Back to the Amtrak I went, this time accompanied by my mother. A short two hours later I returned myself to my family, trained to welcome me with enormous enthusiasm. It was brief of course, but lovely while the love lasted.

How quickly we settle back into the routine tasks as chores themselves never go on vacation. As I thought about that phenomenon, I was grateful for having had one night when no one peed in the bed– or if someone did, I wasn’t there to find it.

Oh, and that tattoo? Perhaps next time.

Apples to Harvard

I had a date last night. We met over a steamy hot chocolate. We discussed lofty goals, reminiscing about the past and dreaming of the future. I hope I had a hand in his destiny. I hope he is accepted to Harvard.

For several years now I have been volunteering as a Harvard Alumni interviewer. Upon relocating, I switched from the Princeton chapter to the San Diego committee, and last night I met with my first west coast applicant. He was reserved, initially, and squirmed a bit in his belt-less slacks, non-button-down shirt, clunky black dress shoes– all of which he was clearly not accustomed to wearing. I could tell that this was not his persona. I could tell that he hadn’t been coached for his interview. Not like the kids I had met in the past– those from extreme privilege who know not how fortunate they are to attend respected east-coast prep schools, and have access to personal SAT tutors, essay counselors and interview coaches. Even those from the excellent public schools in the Princeton area felt entitled to the best of higher education, and pursued Harvard sometimes just because they have straight A’s and access to the common application.

This kid, however, made an impression on me. He didn’t claim to have unparalleled intelligence and he didn’t promise to cure the human race of cancer. He did, however, divulge that he worked a landscaping job last summer to fund his own application fees. And when he earned the coveted National Hispanic Scholar recognition for his PSAT scores, he had to call the number on the form to find out what this meant. He didn’t know that this is something a high school college adviser should inform him of, because he didn’t know that they even exist.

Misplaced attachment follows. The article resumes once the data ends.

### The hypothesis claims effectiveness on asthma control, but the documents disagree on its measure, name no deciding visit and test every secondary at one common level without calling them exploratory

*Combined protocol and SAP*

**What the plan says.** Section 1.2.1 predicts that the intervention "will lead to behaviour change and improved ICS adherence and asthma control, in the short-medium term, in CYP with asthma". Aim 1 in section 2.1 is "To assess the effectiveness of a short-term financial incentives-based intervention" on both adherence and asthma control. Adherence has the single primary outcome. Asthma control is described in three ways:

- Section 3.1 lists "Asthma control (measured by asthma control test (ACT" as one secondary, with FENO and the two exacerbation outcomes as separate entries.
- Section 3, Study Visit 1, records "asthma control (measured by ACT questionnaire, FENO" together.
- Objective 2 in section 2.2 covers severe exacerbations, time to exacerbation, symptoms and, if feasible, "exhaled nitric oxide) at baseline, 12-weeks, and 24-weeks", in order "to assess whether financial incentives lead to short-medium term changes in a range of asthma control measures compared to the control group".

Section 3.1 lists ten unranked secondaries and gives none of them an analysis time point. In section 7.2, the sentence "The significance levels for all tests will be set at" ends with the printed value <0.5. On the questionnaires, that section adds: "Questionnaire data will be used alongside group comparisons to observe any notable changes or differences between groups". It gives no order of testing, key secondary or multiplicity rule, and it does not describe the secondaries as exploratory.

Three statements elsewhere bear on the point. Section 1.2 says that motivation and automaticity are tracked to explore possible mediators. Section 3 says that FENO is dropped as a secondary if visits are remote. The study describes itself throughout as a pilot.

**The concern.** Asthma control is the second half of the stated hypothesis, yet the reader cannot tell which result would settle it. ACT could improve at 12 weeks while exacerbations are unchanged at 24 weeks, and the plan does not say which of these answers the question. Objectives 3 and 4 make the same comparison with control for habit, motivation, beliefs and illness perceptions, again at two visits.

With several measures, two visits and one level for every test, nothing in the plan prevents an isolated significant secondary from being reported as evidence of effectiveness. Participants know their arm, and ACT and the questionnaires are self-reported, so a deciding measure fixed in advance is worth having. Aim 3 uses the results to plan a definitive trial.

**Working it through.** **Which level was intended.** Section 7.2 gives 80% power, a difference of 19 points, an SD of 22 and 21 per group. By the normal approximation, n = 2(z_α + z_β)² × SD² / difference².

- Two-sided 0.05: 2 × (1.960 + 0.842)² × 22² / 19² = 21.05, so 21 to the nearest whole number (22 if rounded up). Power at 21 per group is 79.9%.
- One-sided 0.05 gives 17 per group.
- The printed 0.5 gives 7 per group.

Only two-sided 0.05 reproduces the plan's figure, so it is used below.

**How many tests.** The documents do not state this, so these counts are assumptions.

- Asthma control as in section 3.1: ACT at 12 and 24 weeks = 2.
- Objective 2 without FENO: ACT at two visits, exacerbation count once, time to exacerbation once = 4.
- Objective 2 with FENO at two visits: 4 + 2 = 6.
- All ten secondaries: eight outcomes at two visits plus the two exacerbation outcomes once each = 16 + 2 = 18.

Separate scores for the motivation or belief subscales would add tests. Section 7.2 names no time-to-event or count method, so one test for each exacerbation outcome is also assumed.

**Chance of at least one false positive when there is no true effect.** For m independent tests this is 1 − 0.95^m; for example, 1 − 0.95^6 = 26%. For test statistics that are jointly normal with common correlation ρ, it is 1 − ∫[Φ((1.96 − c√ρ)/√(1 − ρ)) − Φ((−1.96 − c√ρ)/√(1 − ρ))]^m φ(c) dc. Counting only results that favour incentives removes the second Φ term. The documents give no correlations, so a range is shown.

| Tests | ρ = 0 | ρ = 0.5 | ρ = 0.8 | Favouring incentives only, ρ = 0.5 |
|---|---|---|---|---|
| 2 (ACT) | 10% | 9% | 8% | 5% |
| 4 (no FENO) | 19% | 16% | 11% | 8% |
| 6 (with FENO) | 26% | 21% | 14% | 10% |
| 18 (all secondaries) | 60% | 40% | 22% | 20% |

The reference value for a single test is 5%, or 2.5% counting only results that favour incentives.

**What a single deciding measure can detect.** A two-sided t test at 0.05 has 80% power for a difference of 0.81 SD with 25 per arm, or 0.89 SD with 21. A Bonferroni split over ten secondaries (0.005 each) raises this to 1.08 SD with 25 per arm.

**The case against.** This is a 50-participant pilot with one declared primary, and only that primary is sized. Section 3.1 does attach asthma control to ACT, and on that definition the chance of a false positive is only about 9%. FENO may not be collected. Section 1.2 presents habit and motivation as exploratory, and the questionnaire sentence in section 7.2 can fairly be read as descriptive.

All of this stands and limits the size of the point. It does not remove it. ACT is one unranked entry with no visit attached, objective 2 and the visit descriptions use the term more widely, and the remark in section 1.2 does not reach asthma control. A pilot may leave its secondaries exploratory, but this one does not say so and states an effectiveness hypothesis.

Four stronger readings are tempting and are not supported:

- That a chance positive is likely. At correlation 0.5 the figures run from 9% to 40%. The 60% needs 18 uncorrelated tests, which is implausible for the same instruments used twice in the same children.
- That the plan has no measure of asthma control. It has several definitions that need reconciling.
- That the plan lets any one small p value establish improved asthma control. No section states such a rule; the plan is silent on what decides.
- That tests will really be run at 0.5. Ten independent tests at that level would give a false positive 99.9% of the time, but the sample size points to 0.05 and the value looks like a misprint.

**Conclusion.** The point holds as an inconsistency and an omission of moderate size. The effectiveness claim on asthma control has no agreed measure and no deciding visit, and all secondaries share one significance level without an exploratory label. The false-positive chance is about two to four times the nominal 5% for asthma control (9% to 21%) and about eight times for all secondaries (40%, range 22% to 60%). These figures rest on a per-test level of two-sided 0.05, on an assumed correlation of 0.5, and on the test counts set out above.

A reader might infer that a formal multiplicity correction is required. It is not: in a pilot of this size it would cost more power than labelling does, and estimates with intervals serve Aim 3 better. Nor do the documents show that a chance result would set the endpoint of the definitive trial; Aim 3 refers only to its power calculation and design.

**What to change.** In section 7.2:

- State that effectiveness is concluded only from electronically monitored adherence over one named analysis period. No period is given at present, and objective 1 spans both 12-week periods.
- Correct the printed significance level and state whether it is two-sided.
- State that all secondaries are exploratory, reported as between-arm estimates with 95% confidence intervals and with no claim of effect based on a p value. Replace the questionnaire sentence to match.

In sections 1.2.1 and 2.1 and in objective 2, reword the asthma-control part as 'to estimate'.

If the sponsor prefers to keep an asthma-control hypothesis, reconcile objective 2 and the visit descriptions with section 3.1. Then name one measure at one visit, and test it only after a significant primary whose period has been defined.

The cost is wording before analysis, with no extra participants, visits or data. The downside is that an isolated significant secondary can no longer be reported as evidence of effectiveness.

Throughout our conversation this kid warmed up and loosened up. I was able to extract meaningful details of his high school education and catch a glimpse into his character. I’m the interviewer who is more focused on the latter, favoring personal stories over grades and scores. The school can see that part on the transcript. Rather, can you look me in the eye and exchange quality conversation? Can you tell me with sincerity why Harvard is the place for you above all other institutions? And can you relay to me, so that I can convey in my words, to the admissions committee why they should select you over thousands? Here’s a tip: don’t say you applied because your mother told you you should.  Yes, I actually did receive that as an answer one time.

I interview these candidates not because I think it will help my own kids’ chances of being accepted. Statistics say they won’t. My small contribution to the process over the years won’t change that, nor would I want it to. I choose to be involved because I’m interested in keeping current with kids in their high school years. Sometimes I’m frightened by what I see; I’m horrified by their lack of diligence; I’m disappointed by the shortage of appreciation. But most of the time I’m impressed, inspired and humbled by the kids’ talents and accomplishments. It reminds me that the only thing remarkable about me at Harvard was that I was/am simply not remarkable. By several accounts I should never have been accepted myself.

I clearly recall my first misstep, and it goes down in family legend. My initial Harvard interview– the one that assessed my preparedness for kindergarten at Trinity having completed my nursery years at Episcopal–was nearly unhinged due to apples. Yes, the simple fruit came close to destroying my whole scholarly future. How many pieces do you get when you cut in apple in half? asked the interviewer.

Four, I answered. Several times I was asked because, I think, she was in utter disbelief. Several times I answered, Four. I wouldn’t budge. After all, every time the teacher cut the apples for snack, there were always– and I mean without fail– always four pieces. It made complete sense to me that apples were meant to be shared in fours. I used logic. My logic based on my experience. Well, at the very least I showed my unwavering commitment to what I believed was right.

Not too much has changed– I see now that an apple cut in half literally means into two pieces. And yes, I have quizzed my kids on that to make sure they don’t commit the same educational crime. No,  I still believe what counts is not how well one can count, and that good character and commitment to what is right propels us forward.